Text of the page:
Relying on a spontaneous reporting system, VigiBase suffers from some general limitations that include reporting bias (e.g., underreporting and selective reporting) and missing data. With regard to co-reported drugs, it is important to mention that in VigiBase, despite there being no other suspected, interacting, or concomitant drugs specified in the report, other drugs might have been taken by the patient, without being considered sufficiently relevant by reporter to be recorded or were omitted for unknown reasons. Therefore, assessing a causal relationship between a drug and an adverse event is complex and benefits from having the more information available. As safety reports derive from a variety of sources, they contain heterogeneous information and are rarely sufficient to confirm that a particular drug caused the ADR in a specific patient. Moreover, safety reports do not provide information on the number and demographics as well as clinical characteristics of patients exposed to the drug but who did not develop ADRs (Lindquist, 2008). Further specific limitations concern the small sample size and the fact that, being CRS a systemic inflammatory condition, a variety of other factors such as infections and other drugs could have triggered it in addition to ICIs (Shimabukuro-Vornhagen et al., 2018). Lastly, because of exclusion from the present case series of safety reports with signs and/or symptoms of CRS reported as separate adverse events on ICIs, without CRS as preferred term, we could have underestimated the number of safety reports associated with ICI(s) concerning suspected CRS.
Due to ICI expanding indications, clinicians should be aware that ICIs could contribute to CRS onset in cancer patients as pharmacological triggers. Further studies are needed to better characterize the mechanisms underlying ICI-related CRS.
Data Availability Statement
Datasets are available on request: The raw data supporting the conclusions of this manuscript will be made available by the authors, without undue reservation, to any qualified researcher.
Ethical review and approval was not required for the study on human participants in accordance with the local legislation and institutional requirements. Written informed consent for participation was not required for this study in accordance with the national legislation and the institutional requirements.
AC and KV designed the study. AC and RN did the literature search, and collected and analyzed the data. All authors contributed to the interpretation of the data. AC and RN wrote the manuscript and all authors read and approved the final version of the manuscript.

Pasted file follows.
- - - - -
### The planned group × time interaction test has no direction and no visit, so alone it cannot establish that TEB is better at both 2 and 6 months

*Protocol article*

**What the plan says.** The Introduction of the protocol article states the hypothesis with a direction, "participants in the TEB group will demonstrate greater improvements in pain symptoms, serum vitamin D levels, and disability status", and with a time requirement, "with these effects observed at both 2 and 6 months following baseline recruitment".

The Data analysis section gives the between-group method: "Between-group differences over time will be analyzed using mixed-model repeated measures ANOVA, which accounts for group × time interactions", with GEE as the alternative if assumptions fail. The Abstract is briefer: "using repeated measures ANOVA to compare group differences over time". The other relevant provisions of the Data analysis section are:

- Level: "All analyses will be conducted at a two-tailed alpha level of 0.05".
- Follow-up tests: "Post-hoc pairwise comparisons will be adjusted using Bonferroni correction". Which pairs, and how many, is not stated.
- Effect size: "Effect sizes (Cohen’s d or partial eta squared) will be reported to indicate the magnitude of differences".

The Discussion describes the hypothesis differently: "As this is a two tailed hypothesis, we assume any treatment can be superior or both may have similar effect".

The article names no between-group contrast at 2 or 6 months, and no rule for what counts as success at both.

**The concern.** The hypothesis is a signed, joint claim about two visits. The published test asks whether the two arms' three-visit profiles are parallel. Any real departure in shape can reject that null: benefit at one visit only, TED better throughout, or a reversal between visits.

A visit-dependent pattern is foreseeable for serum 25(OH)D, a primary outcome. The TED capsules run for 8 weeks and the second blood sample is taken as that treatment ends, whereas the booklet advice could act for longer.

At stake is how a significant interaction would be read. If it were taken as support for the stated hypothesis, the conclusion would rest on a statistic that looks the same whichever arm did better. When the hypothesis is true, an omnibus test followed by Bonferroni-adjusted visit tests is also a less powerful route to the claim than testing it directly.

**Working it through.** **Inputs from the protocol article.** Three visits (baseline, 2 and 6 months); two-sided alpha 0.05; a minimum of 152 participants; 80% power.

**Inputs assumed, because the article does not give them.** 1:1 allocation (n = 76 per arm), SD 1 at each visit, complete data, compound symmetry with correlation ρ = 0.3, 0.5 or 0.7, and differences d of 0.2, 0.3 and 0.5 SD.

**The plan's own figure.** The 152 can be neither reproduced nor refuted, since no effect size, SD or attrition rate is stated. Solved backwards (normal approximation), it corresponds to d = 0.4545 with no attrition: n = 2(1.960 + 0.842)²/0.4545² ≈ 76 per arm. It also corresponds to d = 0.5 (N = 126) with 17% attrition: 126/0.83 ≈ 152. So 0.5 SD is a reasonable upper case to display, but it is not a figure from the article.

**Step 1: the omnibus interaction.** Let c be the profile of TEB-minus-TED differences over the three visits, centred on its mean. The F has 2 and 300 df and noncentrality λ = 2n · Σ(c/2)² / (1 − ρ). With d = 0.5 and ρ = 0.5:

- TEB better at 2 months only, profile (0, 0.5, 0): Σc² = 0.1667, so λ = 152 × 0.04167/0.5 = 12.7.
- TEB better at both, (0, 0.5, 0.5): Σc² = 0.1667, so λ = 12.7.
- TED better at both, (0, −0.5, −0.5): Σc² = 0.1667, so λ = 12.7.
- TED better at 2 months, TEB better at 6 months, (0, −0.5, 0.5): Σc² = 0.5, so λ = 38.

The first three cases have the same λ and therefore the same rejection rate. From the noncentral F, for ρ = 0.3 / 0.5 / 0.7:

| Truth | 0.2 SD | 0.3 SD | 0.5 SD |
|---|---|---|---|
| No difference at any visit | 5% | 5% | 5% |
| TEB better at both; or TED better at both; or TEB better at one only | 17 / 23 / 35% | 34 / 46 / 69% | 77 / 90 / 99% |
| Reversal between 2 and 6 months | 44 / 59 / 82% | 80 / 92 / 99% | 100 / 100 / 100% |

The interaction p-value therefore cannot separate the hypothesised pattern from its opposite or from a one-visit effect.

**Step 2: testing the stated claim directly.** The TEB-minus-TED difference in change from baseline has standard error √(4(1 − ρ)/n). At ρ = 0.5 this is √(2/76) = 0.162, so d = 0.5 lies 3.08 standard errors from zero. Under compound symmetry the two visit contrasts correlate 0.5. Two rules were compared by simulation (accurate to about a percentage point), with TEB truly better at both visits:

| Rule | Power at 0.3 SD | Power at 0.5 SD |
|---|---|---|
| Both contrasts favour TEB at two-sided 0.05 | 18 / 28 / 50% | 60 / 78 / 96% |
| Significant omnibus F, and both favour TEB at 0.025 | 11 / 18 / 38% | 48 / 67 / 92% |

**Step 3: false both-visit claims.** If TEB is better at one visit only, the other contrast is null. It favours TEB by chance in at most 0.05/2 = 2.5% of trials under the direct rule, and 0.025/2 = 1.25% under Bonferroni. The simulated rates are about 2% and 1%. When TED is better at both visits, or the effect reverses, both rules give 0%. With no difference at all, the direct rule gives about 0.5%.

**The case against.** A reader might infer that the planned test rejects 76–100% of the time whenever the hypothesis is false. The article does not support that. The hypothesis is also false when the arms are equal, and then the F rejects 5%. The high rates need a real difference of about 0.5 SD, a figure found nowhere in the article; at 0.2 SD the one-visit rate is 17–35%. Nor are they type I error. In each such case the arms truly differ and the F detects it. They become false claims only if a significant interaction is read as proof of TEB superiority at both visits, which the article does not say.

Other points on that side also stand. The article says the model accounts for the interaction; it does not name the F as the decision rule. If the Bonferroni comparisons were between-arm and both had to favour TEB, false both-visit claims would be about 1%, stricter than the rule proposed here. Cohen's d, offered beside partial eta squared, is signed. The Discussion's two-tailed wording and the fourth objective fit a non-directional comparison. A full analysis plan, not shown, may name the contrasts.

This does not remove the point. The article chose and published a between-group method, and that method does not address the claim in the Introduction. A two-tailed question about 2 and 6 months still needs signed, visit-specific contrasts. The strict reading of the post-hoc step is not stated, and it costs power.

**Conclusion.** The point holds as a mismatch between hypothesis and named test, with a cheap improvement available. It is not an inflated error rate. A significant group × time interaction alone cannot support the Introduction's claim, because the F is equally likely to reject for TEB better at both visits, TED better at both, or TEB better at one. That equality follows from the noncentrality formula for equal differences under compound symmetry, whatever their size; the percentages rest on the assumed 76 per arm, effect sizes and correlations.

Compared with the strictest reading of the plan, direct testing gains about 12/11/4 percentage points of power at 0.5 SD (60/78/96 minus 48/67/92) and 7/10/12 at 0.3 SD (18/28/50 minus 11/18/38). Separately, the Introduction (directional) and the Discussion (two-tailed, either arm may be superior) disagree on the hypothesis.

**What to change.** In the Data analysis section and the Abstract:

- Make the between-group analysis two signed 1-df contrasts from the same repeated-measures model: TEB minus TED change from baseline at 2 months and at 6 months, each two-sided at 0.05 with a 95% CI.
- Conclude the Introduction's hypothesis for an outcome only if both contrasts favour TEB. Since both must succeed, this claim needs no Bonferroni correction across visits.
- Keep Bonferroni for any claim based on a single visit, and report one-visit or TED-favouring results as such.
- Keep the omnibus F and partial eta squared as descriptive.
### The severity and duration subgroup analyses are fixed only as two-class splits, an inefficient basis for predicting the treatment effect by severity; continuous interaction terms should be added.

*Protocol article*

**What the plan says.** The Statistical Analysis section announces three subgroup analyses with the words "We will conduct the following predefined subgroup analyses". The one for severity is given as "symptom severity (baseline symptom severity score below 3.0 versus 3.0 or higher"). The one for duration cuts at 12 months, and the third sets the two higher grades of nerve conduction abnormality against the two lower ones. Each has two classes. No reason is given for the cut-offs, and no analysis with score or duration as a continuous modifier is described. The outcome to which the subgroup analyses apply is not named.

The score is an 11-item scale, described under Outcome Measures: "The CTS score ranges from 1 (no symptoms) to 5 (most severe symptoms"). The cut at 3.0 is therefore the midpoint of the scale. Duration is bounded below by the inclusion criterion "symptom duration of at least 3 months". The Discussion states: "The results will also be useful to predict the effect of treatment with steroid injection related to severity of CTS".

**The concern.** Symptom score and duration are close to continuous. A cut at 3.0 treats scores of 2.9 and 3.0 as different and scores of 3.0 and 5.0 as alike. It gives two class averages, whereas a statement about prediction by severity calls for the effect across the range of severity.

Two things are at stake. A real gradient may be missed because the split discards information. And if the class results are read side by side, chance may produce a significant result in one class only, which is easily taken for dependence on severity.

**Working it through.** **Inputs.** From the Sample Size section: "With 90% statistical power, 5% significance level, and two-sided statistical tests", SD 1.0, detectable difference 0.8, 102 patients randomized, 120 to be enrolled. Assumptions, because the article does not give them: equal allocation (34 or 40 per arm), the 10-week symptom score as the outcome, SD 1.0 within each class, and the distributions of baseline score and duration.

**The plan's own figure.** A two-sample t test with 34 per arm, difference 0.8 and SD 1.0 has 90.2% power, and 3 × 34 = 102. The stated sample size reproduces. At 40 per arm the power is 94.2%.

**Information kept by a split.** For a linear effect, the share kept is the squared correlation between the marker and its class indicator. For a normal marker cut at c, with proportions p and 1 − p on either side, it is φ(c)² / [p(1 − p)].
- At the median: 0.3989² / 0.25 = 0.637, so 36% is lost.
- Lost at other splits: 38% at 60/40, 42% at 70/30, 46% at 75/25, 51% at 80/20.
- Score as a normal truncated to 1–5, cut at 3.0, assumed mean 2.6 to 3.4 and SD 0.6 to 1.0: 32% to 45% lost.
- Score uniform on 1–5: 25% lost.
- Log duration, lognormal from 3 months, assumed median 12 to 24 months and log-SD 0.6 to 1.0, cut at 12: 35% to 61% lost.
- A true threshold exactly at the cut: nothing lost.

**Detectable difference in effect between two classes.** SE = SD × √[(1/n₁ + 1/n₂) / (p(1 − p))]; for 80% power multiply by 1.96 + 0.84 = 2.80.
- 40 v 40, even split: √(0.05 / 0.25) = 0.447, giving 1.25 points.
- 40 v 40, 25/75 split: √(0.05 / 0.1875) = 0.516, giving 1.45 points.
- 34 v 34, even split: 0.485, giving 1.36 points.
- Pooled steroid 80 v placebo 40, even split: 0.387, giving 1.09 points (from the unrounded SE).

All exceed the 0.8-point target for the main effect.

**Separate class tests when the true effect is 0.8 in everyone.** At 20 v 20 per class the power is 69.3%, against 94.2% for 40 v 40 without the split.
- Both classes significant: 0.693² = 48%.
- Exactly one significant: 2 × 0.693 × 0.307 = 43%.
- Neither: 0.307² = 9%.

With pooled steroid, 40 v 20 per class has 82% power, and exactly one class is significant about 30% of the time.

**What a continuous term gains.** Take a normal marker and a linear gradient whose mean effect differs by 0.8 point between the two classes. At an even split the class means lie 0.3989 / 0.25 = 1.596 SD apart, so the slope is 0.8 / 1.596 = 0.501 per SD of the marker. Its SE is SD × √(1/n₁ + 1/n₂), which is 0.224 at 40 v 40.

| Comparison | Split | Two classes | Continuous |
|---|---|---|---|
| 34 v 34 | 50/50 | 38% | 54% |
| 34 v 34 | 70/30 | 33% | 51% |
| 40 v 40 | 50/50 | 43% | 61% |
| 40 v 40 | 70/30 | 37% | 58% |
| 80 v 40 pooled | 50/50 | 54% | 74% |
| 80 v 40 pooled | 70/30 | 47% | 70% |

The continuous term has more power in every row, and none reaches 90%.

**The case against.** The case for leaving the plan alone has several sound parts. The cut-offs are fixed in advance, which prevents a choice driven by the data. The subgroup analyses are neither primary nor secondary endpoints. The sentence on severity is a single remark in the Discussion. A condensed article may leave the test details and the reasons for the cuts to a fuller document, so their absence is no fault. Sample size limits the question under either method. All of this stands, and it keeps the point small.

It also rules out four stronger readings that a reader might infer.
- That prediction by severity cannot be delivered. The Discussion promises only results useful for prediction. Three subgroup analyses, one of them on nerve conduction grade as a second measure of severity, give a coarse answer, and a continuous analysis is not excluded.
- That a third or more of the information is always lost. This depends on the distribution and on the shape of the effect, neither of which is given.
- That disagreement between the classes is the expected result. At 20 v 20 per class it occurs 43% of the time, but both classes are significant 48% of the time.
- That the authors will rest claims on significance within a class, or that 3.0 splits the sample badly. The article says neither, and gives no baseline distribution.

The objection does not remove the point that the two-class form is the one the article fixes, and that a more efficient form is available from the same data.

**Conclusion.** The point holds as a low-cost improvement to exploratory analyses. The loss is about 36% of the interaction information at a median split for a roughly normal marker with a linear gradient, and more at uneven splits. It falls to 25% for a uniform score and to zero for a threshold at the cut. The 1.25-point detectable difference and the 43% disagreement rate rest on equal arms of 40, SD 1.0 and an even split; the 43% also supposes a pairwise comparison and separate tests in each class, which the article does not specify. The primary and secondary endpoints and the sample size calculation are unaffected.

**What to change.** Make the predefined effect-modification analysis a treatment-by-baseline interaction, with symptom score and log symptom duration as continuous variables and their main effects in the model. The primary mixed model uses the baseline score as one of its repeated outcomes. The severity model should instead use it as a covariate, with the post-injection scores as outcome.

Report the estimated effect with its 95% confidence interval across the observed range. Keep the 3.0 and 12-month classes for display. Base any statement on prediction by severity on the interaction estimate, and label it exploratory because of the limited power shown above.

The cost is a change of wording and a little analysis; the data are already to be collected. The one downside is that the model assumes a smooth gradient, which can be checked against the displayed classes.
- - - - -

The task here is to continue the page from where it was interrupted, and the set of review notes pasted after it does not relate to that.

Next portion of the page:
Conflict of Interest
The authors declare that the research was conducted in the absence of any commercial or financial relationships that could be construed as a potential conflict of interest.
The Supplementary Material for this article can be found online at: https://www.frontiersin.org/articles/10.3389/fphar.2020.00557/full#supplementary-material
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Keywords: immune checkpoint inhibitors, cytokine release syndrome, VigiBase, adverse drug reaction, pharmacovigilance
Citation: Ceschi A, Noseda R, Palin K and Verhamme K (2020) Immune Checkpoint Inhibitor-Related Cytokine Release Syndrome: Analysis of WHO Global Pharmacovigilance Database. Front. Pharmacol. 11:557. doi: 10.3389/fphar.2020.00557
Received: 28 January 2020; Accepted: 14 April 2020;
Published: 04 May 2020.
Edited by:Brian Godman, Karolinska Institutet (KI), Sweden
Reviewed by:Maribel Salas, Daiichi Sankyo, United States
Ludo Haazen, Independent Researcher, Mechelen, Belgium
Copyright © 2020 Ceschi, Noseda, Palin and Verhamme. This is an open-access article distributed under the terms of the Creative Commons Attribution License (CC BY). The use, distribution or reproduction in other forums is permitted, provided the original author(s) and the copyright owner(s) are credited and that the original publication in this journal is cited, in accordance with accepted academic practice. No use, distribution or reproduction is permitted which does not comply with these terms.
*Correspondence: Roberta Noseda, email@example.com